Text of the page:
David Ortiz swung the bat, rounded the bases, hugged some kids, and won the game. All in a day's work.
When the Yankees get into the late innings with a lead, they're supposed to keep it. In this division, that's true for many teams, but for New York perhaps most of all, even with Aroldis Chapman missing for the moment. And with Masahiro Tanaka on the mound, the Yankees were certainly favored to do just that.
I guess it depends on your definition of "late." The Yankees certainly did take the lead into the seventh inning. Henry Owens was...not great tonight. His line in the box score will come away looking pretty damn good, but it was a constant battle for him on the mound. He didn't have his fastball at all, and it led to danger. The first inning saw Owens escape early trouble with a double play ball, but Alex Rodriguez didn't give the defense a chance when one of those bad fastballs stayed at perfect height for him to crush it into the Monster seats. Owens nearly surrendered another run in the inning when Jackie Bradley let a Starlin Castro line drive get past him, but Castro didn't run out of the gates, removing any chance of an inside-the-park shot, and Brock Holt was able to gun him down at home when he tried to score on a Chase Headley fly ball.
But Owens, with Hanigan's guidance, turned to his off-speed stuff and managed to survive, getting another double play to keep what could have been a disastrous fifth inning under control, allowing just the one run on three hits and a hit batter. And that kept the Red Sox within striking distance of New York, even as Tanaka was making it seem like one run would be enough for a Yankees win, let alone two.
Then came the seventh. The Yankees had the lead, Tanaka was well under 100 pitches, and the Red Sox were into the bottom half of their lineup with one down, albeit on a pretty good bit of contact from Hanley Ramirez. Up came Travis Shaw to the plate. His hit would be the one that started to turn the tides, but it didn't feel like much--a ground ball that just followed the third base line into left field. Brock Holt didn't look all that much more impressive, but found the gap between second and third all the same.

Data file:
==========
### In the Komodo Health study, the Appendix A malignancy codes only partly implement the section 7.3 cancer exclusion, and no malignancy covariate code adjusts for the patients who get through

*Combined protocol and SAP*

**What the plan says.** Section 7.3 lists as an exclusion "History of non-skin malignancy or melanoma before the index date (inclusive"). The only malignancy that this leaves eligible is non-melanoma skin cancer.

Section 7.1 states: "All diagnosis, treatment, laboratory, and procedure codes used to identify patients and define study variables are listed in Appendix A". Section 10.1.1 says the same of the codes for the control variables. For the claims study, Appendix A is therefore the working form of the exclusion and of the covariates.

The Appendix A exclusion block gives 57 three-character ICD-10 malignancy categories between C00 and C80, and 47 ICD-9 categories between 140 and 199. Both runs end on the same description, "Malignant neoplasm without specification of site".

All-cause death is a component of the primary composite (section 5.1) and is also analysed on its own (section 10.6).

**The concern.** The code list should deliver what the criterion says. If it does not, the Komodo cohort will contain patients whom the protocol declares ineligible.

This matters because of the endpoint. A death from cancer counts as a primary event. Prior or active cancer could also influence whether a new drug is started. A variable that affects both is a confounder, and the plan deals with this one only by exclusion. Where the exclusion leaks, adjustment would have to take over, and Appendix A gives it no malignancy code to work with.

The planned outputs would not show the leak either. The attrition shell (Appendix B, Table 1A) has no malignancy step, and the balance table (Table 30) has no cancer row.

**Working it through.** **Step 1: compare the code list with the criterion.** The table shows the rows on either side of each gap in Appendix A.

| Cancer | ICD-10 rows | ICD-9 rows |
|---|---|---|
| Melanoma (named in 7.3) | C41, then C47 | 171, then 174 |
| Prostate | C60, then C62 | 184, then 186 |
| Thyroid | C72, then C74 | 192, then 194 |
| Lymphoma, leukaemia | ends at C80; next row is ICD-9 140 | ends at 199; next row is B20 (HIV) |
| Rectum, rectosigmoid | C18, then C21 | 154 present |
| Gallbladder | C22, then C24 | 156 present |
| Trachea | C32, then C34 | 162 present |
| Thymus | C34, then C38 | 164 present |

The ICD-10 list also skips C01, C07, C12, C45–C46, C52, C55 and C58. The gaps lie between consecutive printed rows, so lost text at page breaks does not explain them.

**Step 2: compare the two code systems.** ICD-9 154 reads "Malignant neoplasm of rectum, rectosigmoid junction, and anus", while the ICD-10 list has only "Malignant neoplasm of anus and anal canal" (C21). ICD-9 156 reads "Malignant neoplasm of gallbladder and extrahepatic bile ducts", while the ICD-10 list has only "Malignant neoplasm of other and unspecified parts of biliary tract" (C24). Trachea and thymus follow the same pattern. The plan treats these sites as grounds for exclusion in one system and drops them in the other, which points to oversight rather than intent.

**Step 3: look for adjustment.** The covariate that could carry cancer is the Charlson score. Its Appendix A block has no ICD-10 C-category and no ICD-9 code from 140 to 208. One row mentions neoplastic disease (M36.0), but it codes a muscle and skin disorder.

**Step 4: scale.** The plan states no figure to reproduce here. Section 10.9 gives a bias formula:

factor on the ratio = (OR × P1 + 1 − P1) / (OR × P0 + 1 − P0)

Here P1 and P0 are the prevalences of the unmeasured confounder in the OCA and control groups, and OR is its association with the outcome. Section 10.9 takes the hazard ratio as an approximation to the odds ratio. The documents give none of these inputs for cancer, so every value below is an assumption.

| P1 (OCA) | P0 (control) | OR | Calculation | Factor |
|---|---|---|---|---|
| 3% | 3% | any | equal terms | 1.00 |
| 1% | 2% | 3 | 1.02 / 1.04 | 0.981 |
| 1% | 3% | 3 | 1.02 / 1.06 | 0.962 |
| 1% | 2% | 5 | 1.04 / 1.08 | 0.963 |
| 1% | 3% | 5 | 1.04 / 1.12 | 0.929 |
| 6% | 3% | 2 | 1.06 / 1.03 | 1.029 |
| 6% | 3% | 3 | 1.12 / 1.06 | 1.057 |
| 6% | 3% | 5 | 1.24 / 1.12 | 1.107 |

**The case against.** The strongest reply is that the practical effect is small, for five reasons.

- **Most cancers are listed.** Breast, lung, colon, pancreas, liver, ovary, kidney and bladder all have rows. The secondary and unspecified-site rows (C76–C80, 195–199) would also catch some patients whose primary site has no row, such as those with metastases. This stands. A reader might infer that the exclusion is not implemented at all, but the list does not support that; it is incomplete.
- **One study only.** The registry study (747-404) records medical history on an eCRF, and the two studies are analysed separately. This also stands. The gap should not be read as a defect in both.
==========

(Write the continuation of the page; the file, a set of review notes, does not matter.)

It wasn't enough to shake the faith in Tanaka, and really, it shouldn't have been. He came within one out of the eighth by striking out Ryan Hanigan, but then, out of nowhere, Jackie Bradley Jr. jumped on a first-pitch splitter and smacked it off the Monster. And regardless of how they got on base, Holt and Shaw were both able to score, knotting the game at two-all and undoing a night of frustration for Boston's lineup.
Matt Barnes had brought the Red Sox through the top of the seventh with relative ease, and handed the ball over to Koji Uehara, who had no trouble retiring the Yankees in order. But now it was Dellin Betances in the game, he of the K/9 over 20. But when he didn't strike Xander Bogaerts out, the shortstop's ground ball eluded the barehand attempt of Starlin Castro, bringing David Ortiz to the plate with one down and one on.
And, as you may remember, David Ortiz swung the bat, rounded the bases, hugged some kids, and won the game. Betances offered him a first-pitch curveball, and David Ortiz didn't let it get by him, sending a rocket into the Monster seats, rounding the bases behind Xander Bogaerts to make it 4-2, grabbed Kevin Millar's three kids in a big hug by the dugout, and won the Red Sox the game, with Craig Kimbrel sealing the deal with a quick ninth.
This was the game the Red Sox were probably supposed to lose. Much like Chacin vs. Buchholz, Tanaka vs. Owens seemed enough of a mismatch to overcome the difference in the quality of the lineups. But Owens survived, Bradley came up big yet again, and Ortiz provided the finishing blow as he has done so many times before against the Yankees.
Never retire, Papi. Never, ever retire.